Before we started pruning, we discussed the different tools required, and talked about safety and pruning hygiene.  Elle had a particularly snazzy set of tools, and Barb brought her trusty snippers and shears along too.  We also discussed Barb’s lemon tree and its miraculous recovery after the application of a fresh cow pat poultice…

Elle started with the mandarin tree, which was still young but already showing signs of neglect!  Although the tree had four small mandarins growing, the leaves revealed the tree had undergone some stress during the heat of summer, and needed a good watering and some trace elements.  There was also whipper snipper damage to the trunk: an excellent suggestion to protect the trees was the use of a piece of PVC pipe as a small collar placed around the base of the trunk.

A week after pruning, the trees are clearly improving although mineral deficiency is still evident in pale leaves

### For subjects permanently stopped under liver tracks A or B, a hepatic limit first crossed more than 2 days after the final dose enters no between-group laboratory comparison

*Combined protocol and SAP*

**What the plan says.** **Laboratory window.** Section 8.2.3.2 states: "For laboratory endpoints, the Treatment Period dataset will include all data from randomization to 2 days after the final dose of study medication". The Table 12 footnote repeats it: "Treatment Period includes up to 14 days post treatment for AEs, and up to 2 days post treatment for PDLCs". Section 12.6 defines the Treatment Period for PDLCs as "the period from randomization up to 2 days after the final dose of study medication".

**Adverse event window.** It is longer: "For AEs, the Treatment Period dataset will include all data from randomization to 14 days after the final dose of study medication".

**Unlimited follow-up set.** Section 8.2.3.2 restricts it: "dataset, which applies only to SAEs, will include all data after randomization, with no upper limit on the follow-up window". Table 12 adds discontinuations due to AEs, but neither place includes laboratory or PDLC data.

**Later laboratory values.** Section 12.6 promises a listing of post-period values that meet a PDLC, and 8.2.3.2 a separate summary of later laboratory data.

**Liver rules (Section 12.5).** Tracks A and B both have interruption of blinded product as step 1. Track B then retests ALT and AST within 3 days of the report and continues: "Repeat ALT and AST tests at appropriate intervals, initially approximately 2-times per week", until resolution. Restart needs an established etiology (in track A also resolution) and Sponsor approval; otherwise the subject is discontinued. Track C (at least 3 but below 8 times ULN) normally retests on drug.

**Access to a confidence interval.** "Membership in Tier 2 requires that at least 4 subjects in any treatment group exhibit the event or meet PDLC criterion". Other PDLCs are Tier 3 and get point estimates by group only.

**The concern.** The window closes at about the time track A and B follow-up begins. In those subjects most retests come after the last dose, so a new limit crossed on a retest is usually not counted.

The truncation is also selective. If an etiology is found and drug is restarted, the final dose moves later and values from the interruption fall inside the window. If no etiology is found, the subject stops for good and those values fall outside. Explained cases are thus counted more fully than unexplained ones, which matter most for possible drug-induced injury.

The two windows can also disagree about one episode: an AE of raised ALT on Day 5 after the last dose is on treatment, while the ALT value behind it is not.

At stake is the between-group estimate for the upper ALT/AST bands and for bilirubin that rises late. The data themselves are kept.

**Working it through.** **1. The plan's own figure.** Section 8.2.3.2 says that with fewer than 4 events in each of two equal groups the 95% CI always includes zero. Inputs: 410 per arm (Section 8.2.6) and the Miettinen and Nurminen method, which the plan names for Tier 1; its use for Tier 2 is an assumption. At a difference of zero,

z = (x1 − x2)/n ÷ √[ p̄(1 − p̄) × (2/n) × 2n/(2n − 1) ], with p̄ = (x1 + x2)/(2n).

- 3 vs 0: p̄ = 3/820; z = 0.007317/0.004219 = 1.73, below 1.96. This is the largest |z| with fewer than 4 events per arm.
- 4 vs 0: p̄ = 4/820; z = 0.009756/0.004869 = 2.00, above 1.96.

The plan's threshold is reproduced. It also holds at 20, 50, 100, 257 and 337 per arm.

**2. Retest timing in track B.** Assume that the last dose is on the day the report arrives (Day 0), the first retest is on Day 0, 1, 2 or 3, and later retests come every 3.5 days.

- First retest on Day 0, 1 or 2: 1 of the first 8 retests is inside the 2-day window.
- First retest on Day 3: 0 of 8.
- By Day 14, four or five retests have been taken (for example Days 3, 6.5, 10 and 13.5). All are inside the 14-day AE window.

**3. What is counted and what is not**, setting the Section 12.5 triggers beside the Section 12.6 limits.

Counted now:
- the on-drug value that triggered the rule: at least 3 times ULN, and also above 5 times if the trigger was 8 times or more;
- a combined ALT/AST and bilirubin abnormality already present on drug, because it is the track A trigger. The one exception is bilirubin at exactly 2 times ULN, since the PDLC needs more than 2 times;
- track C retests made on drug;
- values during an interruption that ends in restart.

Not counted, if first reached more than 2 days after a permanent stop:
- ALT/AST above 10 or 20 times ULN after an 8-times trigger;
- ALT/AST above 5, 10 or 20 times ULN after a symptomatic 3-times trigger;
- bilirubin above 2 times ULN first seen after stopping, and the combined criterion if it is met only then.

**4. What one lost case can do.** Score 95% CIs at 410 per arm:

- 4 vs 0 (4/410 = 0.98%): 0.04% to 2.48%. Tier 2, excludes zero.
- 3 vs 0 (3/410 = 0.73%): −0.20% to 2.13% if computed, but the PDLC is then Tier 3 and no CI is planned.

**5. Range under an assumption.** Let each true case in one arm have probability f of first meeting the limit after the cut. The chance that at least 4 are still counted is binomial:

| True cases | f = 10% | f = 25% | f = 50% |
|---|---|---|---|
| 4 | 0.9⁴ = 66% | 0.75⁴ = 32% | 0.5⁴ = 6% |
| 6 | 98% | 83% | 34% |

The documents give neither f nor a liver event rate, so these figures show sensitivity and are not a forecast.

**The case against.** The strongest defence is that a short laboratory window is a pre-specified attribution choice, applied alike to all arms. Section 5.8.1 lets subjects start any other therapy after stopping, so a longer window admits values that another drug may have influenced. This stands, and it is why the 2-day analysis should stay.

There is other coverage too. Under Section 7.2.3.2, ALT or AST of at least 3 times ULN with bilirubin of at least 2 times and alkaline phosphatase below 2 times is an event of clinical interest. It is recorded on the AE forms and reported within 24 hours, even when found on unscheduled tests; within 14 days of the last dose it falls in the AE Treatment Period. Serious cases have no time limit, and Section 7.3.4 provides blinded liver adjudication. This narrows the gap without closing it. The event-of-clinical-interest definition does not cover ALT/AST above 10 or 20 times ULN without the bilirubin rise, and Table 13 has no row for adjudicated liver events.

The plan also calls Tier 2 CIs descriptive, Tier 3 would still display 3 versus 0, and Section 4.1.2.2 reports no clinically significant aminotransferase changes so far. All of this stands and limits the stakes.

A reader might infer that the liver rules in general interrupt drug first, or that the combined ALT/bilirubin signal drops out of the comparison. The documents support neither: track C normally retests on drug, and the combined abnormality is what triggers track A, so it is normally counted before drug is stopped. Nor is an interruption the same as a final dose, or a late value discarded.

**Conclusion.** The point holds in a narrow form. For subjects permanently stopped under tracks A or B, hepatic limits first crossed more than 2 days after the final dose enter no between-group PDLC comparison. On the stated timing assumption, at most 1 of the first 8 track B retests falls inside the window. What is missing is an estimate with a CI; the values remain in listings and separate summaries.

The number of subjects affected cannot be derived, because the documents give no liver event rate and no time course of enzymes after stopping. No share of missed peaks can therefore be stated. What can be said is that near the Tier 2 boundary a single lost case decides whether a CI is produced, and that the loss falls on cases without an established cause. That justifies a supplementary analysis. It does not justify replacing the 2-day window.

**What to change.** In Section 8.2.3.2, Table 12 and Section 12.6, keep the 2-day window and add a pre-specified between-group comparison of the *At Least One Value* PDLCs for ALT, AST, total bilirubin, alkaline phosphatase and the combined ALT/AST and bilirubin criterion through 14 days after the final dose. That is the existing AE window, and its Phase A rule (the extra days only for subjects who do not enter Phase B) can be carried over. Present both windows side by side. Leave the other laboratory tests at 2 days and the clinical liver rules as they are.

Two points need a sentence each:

A week after pruning, the trees are clearly improving although mineral deficiency is still evident in pale leaves

The diseased, dead and damaged material was removed to promote growth: new growth produces fruit.  The tree was pruned into a vase shape to allow more light and air into the middle area, thereby reducing fungal infection, allowing a better view of the tree for monitoring pests and improving access for pollinators. The vase shape may produce more fruit for less height on three or four main branches rather than one trunk.

Pruning can be done during any season, but winter pruning is best for revealing the form and shape of the tree when all the leaves are gone. The tree is dormant at that time, so the wounds take somewhat longer to heal compared to pruning after a tree has fruited.